Buckley course pends approval

The student-run William F. Buckley, Jr. Program’s efforts to attract funding for a course on the conservative alumnus’ legacy has earned mention in national media outlets, but Yale administrators said outside donors have supported academic courses in the past.

Nathaniel Zelinsky ’13, president of the program, said the organization “linked” an anonymous donor with the University to fund a course in the Political Science Department based on a fall 2010 Davenport residential college seminar. Harry Blair, associate chair of the Political Science Department, said donors are “frequently volunteering and suggesting all sorts of things” that he is sometimes “dubious” about, but he said he thinks the proposed Buckley course, which has not yet been approved by the Yale College faculty, would meet Yale’s academic standards.

Donors wishing to fund a new course must first approach the Office of Development, Blair said, which then contacts the appropriate academic department. A donor’s funding is used primarily to pay a lecturer’s salary, he said, adding that the Buckley course would not likely have been supported by regular departmental funding.

Danilo Petranovich, a lecturer who worked with Buckley on his 2008 book “The Reagan I Knew,” was chosen by the Political Science Department to teach the course. Petranovich declined to comment Tuesday about the potential seminar.

Frances Rosenbluth, deputy provost for the social sciences and faculty development, said in an email that outside donors may not choose a particular lecturer or course to support, but they can fund a specific “type of course” through the Provost Office’s non-ladder teaching budget. She added that she “does not know of many” courses that are currently funded by outside donors.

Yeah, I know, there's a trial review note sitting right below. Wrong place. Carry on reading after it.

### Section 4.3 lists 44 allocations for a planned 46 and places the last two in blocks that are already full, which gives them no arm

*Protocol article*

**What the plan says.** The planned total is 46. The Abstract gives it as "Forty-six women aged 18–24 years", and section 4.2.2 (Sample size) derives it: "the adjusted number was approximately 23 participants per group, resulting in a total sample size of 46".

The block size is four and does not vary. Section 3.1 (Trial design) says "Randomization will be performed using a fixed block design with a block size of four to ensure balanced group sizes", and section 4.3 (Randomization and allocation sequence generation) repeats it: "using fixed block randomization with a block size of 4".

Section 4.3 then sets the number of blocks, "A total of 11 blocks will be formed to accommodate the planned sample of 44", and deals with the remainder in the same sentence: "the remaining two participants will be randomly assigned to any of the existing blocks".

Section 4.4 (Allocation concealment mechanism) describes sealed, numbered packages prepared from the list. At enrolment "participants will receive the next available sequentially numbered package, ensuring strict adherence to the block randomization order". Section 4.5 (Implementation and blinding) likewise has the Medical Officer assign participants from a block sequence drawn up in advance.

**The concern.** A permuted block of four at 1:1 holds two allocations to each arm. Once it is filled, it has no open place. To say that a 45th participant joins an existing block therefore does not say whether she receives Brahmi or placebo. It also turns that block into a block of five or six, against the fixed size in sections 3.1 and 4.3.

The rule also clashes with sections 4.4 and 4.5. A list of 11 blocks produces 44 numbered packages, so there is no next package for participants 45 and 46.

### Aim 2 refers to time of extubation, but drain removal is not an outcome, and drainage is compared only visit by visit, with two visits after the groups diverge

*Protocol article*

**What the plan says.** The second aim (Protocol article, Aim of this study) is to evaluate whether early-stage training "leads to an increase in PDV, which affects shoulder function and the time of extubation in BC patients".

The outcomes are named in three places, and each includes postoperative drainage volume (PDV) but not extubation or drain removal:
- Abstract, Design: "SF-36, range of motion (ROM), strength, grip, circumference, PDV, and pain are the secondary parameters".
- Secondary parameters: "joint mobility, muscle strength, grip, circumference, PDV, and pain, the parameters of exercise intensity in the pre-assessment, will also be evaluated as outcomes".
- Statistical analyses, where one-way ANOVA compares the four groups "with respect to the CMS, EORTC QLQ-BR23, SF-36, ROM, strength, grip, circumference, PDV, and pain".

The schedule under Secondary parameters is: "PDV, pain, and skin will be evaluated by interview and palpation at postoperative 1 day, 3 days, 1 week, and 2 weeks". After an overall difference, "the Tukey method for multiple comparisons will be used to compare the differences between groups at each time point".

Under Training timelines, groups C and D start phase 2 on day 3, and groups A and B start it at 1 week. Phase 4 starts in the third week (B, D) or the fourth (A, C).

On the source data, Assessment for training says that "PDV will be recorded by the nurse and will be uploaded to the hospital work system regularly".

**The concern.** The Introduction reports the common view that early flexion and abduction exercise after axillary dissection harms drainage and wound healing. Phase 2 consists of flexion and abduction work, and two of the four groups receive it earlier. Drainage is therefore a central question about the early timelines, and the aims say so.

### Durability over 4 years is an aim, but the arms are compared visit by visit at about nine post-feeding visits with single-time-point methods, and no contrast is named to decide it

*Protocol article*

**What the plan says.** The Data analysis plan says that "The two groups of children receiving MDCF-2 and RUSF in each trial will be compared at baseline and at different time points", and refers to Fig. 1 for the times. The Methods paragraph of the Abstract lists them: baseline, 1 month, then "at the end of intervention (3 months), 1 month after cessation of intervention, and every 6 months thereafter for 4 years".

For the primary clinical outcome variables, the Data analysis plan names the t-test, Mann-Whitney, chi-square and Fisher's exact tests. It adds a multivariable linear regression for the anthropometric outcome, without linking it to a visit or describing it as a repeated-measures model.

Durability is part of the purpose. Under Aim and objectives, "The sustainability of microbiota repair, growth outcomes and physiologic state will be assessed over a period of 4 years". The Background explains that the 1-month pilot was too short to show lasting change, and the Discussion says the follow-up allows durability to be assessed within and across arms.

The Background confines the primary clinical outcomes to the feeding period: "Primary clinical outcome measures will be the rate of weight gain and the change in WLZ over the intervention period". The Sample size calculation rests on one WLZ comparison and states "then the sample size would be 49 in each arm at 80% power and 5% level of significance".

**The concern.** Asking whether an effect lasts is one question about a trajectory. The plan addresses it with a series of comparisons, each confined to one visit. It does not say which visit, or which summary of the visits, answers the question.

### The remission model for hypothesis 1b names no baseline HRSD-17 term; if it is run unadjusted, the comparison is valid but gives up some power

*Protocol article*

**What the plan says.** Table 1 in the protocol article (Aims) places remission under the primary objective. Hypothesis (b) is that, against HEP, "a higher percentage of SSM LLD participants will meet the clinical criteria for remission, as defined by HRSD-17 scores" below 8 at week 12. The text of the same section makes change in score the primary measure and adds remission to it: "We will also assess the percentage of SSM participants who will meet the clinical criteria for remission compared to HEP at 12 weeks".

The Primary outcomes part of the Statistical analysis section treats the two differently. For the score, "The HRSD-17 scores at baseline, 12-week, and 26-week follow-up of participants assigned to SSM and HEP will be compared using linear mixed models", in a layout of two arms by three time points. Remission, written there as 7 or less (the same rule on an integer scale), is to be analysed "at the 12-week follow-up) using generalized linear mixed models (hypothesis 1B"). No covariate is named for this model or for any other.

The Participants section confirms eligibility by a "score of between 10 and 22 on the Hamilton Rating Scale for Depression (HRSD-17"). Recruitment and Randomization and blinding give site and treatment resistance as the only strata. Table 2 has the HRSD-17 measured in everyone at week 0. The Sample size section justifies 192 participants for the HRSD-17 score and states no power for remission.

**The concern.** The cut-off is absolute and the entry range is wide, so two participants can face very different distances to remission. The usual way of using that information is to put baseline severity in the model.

Though their funding may come from different sources, courses taught by non-ladder faculty, including residential college seminars, must receive approval from the Course of Study Committee and the Yale College faculty the same way all other classes do before becoming part of the Yale College curriculum, Rosenbluth said.

Course proposals do not come from outside organization but from faculty members, Yale College Dean Mary Miller said in an email.

Political science Professor Steven Smith said in an email that the Course of Study Committee would take special care when evaluating courses that are supported by outside sources.

“No course can just be a kind of advocacy class, no matter what its political affiliation,” he said. “It would need to be closely vetted especially if it is being funded by some donor.”

Zelinsky said that he believes the Buckley class will be a “legitimate part of academic discourse.” Since the class has already been approved once as a college seminar, he added, he saw no reason why it would not be offered again. David Mayhew, a Sterling Professor of Political Science who has served on the Course of Study Committee in the past, said he would not have a problem with the Buckley course being taught, regardless of its connection with the Buckley program.

Blair added that he hopes the Buckley course would take advantage of Buckley’s archives, which are held in Yale’s Manuscripts and Archives Library, and that the course could become a “precedent” for other classes taking advantage of Yale’s archives. He suggested the coming arrival of the Kissinger papers, the documents of Cold War diplomat Henry Kissinger, as a similar potential example.